By this time, artist run spaces were flourishing in the Bay Area, and members of the Bay Area Dada group were partaking in the helicon days of performance art of the period. La Mamelle Art Center, under the direction of Carl Loeffler, Nancy Frank and Darlene Tong, and the publishers of Performance Anthology: Source Book of California Performance Art (1989), were especially receptive to the group. Gaglione and Buster Cleveland, a member of Mendo-Area Dada (Cleveland was living in Ukiah at the time), performed Dada Shave there in 1978, in which Gaglione shaved his chest with the word Dada, and Cleveland replicated a 1912 head shaving event by Marcel Duchamp. La Mamelle also sponsored Gaglione and Anna Bananas’ Synthetic Futurist Theater in 1976.
Italian Futurism was influencing Bay Area Dada in the mid-seventies. Monte Cazzaza, Gaglione, and Ron Illardo performed A Futurist Sintesi in 1975, and in 1978 Gaglione and Banana toured Futurist Sound throughout Europe. This was followed in 1980 with a tour of Canada performing Toward the Future, a program of twenty short Futurist works.
In addition to expanding their artistic repertoire, the Bay Area Dadaists were also expanding geographically. In 1974, Steve Caravello moved to Talmage, where he published The Mendo Do De Do. In 1976, he published Introducing Mendo Area Dada with Buster Cleveland. Recently deceased on May 6, 1998. Cleveland was one of the first East Village artists, renting a limousine with Gracie Mansion, and exhibiting works in the back seat to the delight and astonishment of passerbys.. One year later Mansion opened her 10th Street Space, one of the first galleries in the area, showing Cleveland’s’ work until 1993.
Cleveland and Caravello were joined by Winston Smith in the Mendo Dada scene. Smith was publishing a zine called Fallout, whose graphics caught the eye of Jello Biafra of the Dead Kennedys. Author of Act Like Nothings’s Wrong, a collection of his collage graphics, Smith designed the Dead Kennedys’ logo and album covers. Meno Dada culminated in the organization of Inter-Dada 80, a festival of Dada art, fashion and performance, featuring the appearance of the Italian mail artist Guglielmo Achille Cavellini.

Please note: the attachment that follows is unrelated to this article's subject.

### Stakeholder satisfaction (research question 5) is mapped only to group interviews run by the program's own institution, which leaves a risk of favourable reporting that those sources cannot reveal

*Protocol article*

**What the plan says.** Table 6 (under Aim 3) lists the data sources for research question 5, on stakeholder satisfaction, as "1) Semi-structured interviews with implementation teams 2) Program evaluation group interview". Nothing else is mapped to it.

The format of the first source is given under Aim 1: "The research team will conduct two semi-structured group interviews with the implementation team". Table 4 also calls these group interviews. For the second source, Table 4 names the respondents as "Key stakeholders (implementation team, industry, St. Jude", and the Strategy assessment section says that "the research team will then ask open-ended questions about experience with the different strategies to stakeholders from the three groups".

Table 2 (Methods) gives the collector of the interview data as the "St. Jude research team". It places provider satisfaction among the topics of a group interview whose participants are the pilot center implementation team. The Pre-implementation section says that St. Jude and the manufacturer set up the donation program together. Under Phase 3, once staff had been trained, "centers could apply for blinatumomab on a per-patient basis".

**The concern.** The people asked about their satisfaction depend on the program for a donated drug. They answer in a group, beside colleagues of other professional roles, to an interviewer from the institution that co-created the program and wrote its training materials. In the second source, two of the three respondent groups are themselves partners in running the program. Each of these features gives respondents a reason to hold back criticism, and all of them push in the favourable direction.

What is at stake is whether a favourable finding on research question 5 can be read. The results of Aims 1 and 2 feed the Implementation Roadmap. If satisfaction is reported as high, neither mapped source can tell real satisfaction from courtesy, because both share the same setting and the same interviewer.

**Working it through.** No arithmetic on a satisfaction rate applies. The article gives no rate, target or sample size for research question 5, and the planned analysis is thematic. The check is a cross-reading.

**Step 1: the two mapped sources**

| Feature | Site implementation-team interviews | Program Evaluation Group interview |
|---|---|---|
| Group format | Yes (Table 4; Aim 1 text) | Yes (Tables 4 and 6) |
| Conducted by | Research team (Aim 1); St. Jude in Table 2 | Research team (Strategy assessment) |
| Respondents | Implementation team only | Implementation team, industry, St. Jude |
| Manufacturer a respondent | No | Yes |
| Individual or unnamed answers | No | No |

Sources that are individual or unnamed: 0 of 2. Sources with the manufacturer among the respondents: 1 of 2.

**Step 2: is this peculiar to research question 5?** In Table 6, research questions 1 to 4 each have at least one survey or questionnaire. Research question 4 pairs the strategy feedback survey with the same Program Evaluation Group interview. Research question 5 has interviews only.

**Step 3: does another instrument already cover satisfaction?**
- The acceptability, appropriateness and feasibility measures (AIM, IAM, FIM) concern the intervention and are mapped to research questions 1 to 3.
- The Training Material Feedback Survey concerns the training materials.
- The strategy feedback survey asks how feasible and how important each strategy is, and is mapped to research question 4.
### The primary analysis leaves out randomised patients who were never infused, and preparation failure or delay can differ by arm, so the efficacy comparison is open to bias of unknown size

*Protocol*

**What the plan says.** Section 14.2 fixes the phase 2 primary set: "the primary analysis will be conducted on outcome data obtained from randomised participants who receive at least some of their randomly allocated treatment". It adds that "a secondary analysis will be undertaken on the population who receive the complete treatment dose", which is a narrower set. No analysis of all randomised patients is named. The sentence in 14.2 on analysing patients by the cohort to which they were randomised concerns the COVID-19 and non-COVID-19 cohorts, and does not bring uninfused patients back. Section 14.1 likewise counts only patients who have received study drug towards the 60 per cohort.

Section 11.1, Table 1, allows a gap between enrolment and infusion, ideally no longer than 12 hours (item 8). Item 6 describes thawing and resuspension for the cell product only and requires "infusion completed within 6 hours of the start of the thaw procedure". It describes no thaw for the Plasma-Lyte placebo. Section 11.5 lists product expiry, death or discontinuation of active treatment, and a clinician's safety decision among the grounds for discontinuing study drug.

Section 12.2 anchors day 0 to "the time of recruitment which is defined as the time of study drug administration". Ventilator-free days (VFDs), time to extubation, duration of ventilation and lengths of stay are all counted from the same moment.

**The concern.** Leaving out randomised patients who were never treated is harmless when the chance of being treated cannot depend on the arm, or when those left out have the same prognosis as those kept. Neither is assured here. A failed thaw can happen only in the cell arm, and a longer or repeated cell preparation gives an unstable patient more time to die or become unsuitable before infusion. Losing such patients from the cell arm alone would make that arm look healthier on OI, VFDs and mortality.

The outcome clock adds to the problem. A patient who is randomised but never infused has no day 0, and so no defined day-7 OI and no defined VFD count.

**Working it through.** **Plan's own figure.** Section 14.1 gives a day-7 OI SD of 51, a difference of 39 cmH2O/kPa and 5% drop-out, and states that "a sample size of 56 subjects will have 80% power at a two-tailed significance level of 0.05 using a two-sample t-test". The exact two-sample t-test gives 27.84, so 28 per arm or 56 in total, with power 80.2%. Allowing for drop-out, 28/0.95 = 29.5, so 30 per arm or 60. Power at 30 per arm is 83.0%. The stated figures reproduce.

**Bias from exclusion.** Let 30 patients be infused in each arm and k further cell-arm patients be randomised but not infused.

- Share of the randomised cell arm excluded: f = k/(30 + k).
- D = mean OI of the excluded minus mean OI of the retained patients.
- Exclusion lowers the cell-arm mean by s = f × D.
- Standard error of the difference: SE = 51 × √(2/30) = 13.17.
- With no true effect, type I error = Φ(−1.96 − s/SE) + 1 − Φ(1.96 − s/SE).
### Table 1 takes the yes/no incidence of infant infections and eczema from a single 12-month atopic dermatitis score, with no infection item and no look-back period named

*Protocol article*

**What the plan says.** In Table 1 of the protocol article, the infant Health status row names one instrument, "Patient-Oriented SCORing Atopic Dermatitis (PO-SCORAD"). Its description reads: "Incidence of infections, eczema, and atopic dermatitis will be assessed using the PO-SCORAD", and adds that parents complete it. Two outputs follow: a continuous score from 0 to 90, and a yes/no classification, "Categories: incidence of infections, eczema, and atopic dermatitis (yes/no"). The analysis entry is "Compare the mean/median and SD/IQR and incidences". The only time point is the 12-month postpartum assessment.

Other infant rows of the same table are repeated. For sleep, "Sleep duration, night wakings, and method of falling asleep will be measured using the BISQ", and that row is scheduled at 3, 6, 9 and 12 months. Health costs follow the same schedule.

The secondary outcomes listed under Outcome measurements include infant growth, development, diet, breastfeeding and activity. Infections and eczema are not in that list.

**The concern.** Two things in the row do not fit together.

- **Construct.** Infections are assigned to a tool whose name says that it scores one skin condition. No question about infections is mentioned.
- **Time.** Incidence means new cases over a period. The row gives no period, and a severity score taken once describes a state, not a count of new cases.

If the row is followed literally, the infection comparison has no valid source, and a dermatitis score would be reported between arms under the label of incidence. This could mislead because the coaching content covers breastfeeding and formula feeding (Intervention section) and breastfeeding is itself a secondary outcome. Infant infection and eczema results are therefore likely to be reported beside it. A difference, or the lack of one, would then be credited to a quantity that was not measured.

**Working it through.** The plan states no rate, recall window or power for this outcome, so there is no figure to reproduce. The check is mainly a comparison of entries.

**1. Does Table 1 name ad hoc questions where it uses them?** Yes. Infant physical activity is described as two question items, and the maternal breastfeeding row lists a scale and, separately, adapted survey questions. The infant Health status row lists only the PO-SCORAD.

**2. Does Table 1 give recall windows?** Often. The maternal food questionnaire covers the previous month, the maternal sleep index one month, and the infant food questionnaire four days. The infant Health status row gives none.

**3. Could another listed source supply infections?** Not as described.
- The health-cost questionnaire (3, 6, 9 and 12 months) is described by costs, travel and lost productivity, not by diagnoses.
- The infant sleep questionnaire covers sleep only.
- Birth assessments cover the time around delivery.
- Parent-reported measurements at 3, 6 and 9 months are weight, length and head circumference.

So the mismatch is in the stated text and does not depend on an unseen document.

The success of Inter-Dada 80 spawned a second celebration, Inter-Dada 84, organized by Ginny Lloyd, and coinciding with the publication of Mike Crane and Mary Stofflets’ Correspondence Art: Source Book for the Network of Postal Art Activity. This self-reflective look at mail art, illustrated in large part from the archives of Gaglione (and typeset by V. Vale of Search and Destroy and RE/Search fame), was a defining moment in the historic evolution of the Bay Area Dada Group, which had paved the way, not only for the explosive growth of the mail art movement, but for a large segment of zine culture, and the punk and industrial music and social scenes.
Despite the number of publications they produced, and the underground effect they had on the culture, the contribution of the Bay Area Dada Group has been virtually ignored by the mainstream. Their works were community based, spontaneous and ephemeral. Never seeking or receiving the recognition they deserved, the record left in their wake is more than adequate to stake a claim.
Convincing others is still an uphill battle. San Francisco art dealer Steven Leiber has listed Bay Area publications in several of his catalogs, including Ray Johnson, North American Networkers and Dadazines, released in 1995. “Even though I’ve targeted what little audience there is, there is very little interest. The only people interested were those writing about zines. Outside of that, I can’t remember anybody expressing any interest whatsoever.”
Reflecting on Buster Clevelands’ obituary in the July issue of Art in America, Monte Cazazza ruminated, “I’m bringing a body bag to the Bay Area Dada panel and crawling out of it to begin my talk. It’s only after you’ve died that people begin paying attention.”
Before Zines and Punk: Bay Area Dada, an exhibition of over 30 titles focusing on the publication activities of the Bay Area Dada Group from 1970 to 1984, will be on display at the Main San Francisco Public Library in the Skylight Gallery from August 8-September 12. A panel discussion with Monte Cazzaza, Bill Gaglione, Tim Mancusi and Carlo Giovanni Cicatelli, moderated by John Held, Jr. will take place in Koret Auditorium on Thursday, September 3 at 6:00 PM.